Nabeel asks, “If Jon hadn’t needed saving, wouldn’t there have been a good chance that the White Walkers wouldn’t have had an ice dragon with which to breach the Wall? Could history look back at saving Jon to be a huge mistake for mankind?”

Mallory Rubin, my Binge Mode cohost, had an interesting take on the events of Episode 6: What if the Night King let Jon and Co. escape? What if he foresaw the events of the ranging, knew Dany would ride north with her three dragons, and selected Viserion, the harder target between Drogon and Rhaegal, for some purpose beyond impressing all of us with his javelin technique? Last week, Mal and I wondered what the army of the dead was actually doing over by the mountain-that-looks-like-an-arrowhead. They weren’t, as we initially thought, searching for something. So, were they waiting there simply to lure Jon and the dragons in? After all, what was the Night King’s backup plan for getting past the Wall going to be if he didn’t end up bagging a dragon?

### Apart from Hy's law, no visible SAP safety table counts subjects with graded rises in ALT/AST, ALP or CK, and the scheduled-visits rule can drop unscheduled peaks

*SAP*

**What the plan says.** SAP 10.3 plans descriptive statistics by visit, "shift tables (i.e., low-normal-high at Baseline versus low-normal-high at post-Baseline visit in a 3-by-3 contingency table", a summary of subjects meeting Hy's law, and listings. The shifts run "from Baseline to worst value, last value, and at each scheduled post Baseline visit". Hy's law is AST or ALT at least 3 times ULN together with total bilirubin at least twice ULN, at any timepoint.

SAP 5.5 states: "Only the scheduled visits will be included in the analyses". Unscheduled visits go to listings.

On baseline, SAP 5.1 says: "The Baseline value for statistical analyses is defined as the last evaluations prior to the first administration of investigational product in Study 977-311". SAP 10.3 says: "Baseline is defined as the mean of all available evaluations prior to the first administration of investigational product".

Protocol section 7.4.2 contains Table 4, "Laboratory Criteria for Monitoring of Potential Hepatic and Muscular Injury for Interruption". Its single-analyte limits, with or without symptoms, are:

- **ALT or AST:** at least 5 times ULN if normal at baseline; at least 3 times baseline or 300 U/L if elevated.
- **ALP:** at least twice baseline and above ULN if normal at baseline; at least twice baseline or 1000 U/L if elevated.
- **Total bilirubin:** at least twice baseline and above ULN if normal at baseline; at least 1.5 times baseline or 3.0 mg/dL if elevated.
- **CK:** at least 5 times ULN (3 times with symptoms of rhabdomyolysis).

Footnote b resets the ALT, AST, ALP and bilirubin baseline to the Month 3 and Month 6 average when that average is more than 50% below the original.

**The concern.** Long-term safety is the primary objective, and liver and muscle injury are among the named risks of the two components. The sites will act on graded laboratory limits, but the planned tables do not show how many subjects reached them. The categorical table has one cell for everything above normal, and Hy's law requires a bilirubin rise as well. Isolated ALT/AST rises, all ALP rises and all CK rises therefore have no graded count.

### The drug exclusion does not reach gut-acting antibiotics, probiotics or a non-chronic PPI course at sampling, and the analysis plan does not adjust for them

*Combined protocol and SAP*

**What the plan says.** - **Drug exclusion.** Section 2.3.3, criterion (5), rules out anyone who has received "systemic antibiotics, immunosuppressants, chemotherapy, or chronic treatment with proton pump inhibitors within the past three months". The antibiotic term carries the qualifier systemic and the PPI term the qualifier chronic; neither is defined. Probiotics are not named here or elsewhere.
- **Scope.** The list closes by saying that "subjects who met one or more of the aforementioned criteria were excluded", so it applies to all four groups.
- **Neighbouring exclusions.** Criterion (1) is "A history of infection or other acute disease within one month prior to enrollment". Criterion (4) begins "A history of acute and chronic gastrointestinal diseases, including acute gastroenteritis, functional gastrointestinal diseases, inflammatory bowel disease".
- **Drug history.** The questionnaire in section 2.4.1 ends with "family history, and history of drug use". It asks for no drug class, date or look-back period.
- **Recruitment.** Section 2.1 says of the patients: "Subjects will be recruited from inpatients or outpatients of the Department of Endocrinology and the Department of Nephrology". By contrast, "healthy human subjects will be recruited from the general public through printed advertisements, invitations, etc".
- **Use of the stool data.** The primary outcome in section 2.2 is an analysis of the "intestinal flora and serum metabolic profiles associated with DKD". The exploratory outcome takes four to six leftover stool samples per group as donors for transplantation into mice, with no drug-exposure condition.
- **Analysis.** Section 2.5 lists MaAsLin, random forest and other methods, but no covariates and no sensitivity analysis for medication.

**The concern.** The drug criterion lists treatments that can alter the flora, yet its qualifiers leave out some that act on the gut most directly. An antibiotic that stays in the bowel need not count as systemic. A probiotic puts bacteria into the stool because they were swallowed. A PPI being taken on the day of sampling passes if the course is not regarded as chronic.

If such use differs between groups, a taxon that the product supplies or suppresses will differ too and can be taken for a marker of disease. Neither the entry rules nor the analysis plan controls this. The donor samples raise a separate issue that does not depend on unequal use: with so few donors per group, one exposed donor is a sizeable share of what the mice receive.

Nick asks, “Who is the Hound referring to that is coming for the Mountain? Do we know?”

This was clunkily written, but Sandor could only be talking about himself. The two have a fraught, brutal history. It was young Gregor, the future Mountain, already a bull-necked squire, who picked up his younger brother Sandor and pressed the boy’s face against the family hearth, disfiguring him. That moment of abuse and brutality from the person who ostensibly should have been his protector is the animating force in Sandor’s life. #CLEGANEBOWL.

Aaron asks, “So with Bran giving away the game on the show vis-à-vis Jon, what do you think is Howland Reed’s purpose in the series?”